- Title: A Shade of Vampire
- Author: Bella Forrest
- Genre: Young Adult, Supernatural, Romance
- Pages: 297
- Format: Paperback
- Other: Amazon, GoodReads
- Grade: F (1/5)
On the evening of Sofia Claremont’s seventeenth birthday, she is sucked into a nightmare from which she cannot wake. A quiet evening walk along a beach brings her face to face with a dangerous pale creature that craves much more than her blood.
She is kidnapped to The Shade, an enchanted island where the sun is eternally forbidden to shine – an island uncharted by any map and ruled by the most powerful vampire coven on the planet. She wakes here as a slave, a captive in chains.
Sofia’s life takes a thrilling and terrifying turn when she is selected out of hundreds of girls to take up residence in the tree-top harem of Derek Novak, the dark royal prince.
Despite his addiction to power and obsessive thirst for her blood, Sofia soon realizes that the safest place on the island is within his quarters, and she must do all within her power to win him over if she is to survive even one more night.
Will she succeed? Or is she destined to the same fate that all other girls have met at the hands of the Novaks?
You know how sometimes you just want to read a guilty pleasure? Well, I sometimes enjoy a good paranormal romance. Because of this, I picked up A Shade of Vampire, thinking it would satisfy my craving, but I was seriously mistaken.
In case you want to know how this review is going to go, I’ll sum it up for you: I kept reading this book because it was so bad that it was almost comical.
The biggest flaw? The main character is essentially a Mary Sue. Sofia is beautiful and boring, and apparently, a really old vampire falls in love with her instantly because she is innocent, and kind. Did I mention that she’s beautiful? I just wanted to make sure because the other characters made a point to say something in almost every chapter. Okay, that’s an exaggeration. Every other chapter.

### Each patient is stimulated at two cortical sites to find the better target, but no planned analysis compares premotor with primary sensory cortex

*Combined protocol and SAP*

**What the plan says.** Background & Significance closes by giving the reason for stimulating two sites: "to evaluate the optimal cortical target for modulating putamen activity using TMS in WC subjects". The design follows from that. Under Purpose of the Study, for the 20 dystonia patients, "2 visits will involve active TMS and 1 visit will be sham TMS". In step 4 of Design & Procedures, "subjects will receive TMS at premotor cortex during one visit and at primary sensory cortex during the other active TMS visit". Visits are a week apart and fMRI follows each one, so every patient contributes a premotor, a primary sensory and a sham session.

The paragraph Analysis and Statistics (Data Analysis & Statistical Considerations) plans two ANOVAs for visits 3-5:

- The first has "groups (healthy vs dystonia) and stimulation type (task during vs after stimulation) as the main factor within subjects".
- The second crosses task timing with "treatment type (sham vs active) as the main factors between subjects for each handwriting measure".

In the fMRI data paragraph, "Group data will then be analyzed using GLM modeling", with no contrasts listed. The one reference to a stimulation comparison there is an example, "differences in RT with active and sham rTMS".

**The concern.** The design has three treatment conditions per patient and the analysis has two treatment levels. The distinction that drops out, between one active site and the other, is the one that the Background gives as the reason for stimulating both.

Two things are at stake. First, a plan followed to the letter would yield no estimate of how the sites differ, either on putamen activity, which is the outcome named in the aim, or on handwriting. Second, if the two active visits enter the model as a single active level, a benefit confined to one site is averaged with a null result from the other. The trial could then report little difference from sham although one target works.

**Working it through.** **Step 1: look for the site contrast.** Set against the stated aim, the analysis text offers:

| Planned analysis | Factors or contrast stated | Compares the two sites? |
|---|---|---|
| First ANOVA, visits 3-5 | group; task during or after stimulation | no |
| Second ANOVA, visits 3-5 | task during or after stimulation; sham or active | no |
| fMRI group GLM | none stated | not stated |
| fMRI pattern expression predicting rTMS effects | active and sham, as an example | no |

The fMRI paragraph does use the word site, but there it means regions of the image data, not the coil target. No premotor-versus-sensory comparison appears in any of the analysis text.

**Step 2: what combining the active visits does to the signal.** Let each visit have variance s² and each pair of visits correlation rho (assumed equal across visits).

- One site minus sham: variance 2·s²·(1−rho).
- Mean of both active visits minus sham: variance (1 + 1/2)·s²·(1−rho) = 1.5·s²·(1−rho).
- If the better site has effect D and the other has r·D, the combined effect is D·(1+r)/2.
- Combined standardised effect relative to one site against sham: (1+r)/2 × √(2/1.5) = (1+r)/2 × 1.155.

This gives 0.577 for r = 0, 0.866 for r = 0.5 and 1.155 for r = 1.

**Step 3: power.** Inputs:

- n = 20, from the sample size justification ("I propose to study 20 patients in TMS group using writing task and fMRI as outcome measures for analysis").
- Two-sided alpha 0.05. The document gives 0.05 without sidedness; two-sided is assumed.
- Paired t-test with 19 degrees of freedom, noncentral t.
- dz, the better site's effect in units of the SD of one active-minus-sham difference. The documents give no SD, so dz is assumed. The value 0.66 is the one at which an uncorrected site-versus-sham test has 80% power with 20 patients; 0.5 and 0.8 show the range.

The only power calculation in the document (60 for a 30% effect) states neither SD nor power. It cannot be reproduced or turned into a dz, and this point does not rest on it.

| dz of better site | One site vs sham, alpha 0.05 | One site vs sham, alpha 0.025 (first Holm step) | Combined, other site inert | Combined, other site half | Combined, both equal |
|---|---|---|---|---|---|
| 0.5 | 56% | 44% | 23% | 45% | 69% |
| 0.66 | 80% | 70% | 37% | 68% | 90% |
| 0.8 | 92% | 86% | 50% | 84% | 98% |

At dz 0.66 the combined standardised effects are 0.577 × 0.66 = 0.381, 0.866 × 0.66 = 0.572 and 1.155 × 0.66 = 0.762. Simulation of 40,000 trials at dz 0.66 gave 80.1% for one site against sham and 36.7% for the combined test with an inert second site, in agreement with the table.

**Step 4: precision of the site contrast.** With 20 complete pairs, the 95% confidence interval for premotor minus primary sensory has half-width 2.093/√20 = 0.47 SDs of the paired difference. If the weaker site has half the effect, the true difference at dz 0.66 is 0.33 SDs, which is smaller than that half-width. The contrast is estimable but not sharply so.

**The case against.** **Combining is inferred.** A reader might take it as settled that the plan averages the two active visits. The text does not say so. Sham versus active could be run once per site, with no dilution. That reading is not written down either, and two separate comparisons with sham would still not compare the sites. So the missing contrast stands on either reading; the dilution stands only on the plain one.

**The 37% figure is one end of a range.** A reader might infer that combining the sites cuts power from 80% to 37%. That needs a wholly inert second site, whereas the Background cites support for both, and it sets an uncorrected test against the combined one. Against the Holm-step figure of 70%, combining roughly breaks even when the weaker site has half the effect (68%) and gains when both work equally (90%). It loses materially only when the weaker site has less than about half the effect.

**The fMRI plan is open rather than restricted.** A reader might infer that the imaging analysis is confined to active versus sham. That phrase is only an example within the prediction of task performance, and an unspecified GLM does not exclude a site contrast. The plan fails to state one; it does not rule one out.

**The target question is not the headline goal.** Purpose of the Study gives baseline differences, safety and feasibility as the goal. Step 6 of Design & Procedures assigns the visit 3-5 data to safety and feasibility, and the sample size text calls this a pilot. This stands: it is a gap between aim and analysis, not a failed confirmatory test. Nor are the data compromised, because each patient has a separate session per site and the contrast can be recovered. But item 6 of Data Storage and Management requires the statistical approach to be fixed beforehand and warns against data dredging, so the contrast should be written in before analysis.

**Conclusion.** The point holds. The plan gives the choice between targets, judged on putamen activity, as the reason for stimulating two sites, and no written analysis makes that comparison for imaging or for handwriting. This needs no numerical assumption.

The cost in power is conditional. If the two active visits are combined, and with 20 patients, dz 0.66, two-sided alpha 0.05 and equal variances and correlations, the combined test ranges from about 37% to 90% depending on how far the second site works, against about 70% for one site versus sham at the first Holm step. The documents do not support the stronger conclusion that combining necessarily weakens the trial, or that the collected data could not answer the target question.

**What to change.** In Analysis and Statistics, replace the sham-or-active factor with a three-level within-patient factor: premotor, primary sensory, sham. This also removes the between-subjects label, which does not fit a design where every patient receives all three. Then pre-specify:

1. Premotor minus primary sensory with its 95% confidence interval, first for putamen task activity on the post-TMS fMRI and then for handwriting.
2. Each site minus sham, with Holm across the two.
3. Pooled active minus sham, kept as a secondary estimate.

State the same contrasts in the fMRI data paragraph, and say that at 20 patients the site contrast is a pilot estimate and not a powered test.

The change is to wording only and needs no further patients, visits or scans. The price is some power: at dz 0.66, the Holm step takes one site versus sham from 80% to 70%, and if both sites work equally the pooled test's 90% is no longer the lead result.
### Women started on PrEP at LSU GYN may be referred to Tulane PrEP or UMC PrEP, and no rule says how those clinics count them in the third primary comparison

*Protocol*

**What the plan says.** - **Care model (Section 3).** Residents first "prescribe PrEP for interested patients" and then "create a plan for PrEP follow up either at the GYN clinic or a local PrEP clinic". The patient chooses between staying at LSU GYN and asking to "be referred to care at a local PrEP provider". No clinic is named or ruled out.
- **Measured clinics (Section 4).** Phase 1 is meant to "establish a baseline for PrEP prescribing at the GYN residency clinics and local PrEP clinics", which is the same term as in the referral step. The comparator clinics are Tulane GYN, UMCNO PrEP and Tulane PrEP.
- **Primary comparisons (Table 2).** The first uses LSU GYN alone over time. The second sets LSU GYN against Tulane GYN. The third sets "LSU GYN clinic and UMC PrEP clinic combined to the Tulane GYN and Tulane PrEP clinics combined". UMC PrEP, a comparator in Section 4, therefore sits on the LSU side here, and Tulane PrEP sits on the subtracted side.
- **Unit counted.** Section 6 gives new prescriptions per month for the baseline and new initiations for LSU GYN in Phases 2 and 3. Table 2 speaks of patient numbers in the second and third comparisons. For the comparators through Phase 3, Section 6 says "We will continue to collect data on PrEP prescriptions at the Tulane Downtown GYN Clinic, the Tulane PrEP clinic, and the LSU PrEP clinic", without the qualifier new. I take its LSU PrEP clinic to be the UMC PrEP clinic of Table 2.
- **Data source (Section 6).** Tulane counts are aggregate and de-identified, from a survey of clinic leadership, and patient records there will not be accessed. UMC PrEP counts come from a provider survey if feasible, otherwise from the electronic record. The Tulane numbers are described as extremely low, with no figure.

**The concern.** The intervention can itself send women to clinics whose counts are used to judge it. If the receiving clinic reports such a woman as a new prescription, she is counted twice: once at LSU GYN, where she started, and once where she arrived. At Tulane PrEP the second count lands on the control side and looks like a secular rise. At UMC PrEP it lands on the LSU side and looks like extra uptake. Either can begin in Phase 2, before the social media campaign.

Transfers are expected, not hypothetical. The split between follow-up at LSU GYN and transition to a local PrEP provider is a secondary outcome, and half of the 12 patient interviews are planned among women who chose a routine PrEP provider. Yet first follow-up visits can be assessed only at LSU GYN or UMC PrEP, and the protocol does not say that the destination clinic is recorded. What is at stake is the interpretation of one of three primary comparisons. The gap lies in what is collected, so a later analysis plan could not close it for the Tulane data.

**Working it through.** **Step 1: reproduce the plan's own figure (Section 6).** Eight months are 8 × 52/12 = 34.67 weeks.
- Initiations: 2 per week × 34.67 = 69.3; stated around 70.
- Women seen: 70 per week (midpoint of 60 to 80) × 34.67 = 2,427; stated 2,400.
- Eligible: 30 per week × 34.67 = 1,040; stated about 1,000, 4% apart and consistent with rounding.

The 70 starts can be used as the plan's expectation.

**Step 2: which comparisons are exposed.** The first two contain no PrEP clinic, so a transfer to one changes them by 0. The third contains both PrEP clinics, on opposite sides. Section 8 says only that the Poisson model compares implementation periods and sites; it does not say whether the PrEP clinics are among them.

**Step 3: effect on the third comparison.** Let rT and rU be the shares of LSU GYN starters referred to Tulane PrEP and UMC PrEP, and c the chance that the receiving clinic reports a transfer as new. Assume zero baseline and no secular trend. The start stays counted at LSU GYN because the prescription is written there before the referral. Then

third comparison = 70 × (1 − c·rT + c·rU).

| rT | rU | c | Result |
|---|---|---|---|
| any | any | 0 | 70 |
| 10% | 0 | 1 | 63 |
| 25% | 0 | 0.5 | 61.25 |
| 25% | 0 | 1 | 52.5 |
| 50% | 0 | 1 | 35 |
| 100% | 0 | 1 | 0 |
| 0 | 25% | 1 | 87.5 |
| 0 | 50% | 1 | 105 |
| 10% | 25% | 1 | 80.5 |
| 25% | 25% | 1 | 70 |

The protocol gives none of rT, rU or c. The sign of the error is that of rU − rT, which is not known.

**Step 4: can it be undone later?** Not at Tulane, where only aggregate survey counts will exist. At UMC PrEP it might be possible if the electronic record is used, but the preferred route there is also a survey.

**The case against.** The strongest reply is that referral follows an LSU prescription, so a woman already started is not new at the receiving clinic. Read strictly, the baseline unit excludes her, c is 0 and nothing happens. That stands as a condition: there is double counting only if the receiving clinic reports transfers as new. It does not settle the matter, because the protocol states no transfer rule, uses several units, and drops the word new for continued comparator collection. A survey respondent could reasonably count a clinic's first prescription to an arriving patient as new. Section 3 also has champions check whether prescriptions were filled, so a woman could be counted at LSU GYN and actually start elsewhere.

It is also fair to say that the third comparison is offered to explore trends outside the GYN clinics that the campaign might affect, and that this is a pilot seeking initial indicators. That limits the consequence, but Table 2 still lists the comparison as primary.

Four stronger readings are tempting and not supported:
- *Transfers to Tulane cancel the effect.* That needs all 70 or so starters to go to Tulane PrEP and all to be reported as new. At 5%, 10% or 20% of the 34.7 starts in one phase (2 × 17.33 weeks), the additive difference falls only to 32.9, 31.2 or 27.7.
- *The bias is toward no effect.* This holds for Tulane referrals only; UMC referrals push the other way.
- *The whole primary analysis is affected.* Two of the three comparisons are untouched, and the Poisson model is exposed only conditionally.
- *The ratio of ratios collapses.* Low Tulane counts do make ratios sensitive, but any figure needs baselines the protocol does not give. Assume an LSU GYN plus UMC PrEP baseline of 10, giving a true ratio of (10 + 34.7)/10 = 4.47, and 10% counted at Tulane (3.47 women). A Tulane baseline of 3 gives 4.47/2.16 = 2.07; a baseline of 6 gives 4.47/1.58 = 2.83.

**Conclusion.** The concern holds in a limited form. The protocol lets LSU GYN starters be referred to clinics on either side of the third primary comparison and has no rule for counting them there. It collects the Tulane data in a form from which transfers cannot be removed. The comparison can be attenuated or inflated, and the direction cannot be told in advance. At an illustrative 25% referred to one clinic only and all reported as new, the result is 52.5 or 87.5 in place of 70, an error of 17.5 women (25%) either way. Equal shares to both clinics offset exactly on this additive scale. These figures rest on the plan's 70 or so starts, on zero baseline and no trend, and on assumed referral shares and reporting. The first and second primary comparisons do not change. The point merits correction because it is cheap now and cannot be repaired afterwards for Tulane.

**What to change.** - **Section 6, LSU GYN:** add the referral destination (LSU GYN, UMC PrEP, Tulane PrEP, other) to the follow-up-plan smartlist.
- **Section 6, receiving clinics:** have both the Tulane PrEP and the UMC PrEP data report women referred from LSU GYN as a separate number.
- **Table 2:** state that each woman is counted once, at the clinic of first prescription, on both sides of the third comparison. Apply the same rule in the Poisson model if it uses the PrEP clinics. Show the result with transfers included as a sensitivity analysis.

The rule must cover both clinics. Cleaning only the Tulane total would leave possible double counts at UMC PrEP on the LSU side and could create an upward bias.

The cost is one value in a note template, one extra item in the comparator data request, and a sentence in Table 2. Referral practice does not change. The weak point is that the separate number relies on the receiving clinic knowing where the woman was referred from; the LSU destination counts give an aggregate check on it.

But not only is she beautiful, but she’s also super special. Everyone wants to protect her. For example, her football player best friend runs to the stands IN THE MIDDLE OF A GAME to check on her while she’s having a panic attack. Yeah, seriously. That happened. So basically, Sofia’s only flaw is that she has anxiety and some sensory issues. Clearly, this is how the author decided to make her “flawed”. In reality, it just seems like an attempt to make readers feel sorry for Poor Sofia.
But Sofia isn’t the only problem. All of the characters are flat. There’s Ben, her best friend, who has no personality. There’s Lucas (I think?) who’s incredibly evil. He also has no personality (other than being evil). There’s Derek, the hot vampire who’s actually a good guy who honestly just hates that he’s a vampire. Oh, and he’s a musician. And he like really loves Sofia. There are the other kidnapped girls who are only there so that Sofia seems like a better and stronger person. But honestly, that’s all they are there for. So essentially, the only characters who matter are Sofia and Derek. The other characters are just there to make them look better.
The plot is not only incredibly predictable and boring, but it’s also completely unrealistic. It starts out with Sofia remembering how she was abused as a child and how her father left her with some random family. This is never really explored, but it’s there to give her some tragic backstory so she’s not just some beautiful girl readers can’t identify with. Then she gets into an argument and runs off to the beach in the middle of the night. She also gets in the water and floats around in the ocean when you know, the tide is higher and you can’t see anything.
And when she’s finally kidnapped (on the beach), she never shows true fear. I never once felt fear from her, even though the author tried to convince me of it, because she was too busy thinking about Derek and trying to figure out if she can trust the vampires who kidnapped her. Are you daft? They kidnapped you! And you know, you have the classic good brother and the evil brother. Just guess what happens and you’re probably right. She’s also thrown over a lot of vampire shoulders like a rag doll. I guess that’s plot?
The world building is nonexistent. I mean, I guess the author tried. But I honestly could not picture anything. The description was sparse. How vampire society worked made no sense. There’s really not much to talk about because there’s hardly any material to work with.
And the writing? This really just builds off of the lack of world building and characterization. How can the writing be good if the characters are flat, the world is unimaginable, and the plot is boring and predictable? Exactly. Besides, the writing is sparse. The book is 200-something pages long, but the font is large, double spaced, and the margins huge. Let’s put it this way. It took me less than two hours to read the book, I read at a rather slow pace, and I didn’t skip around.
I can’t think of a single positive, and most books have some sort of positive. I know there are people out there who like it. It has a pretty decent GoodReads rating. But I honestly can’t figure out why people like it, and I definitely don’t recommend it to anyone.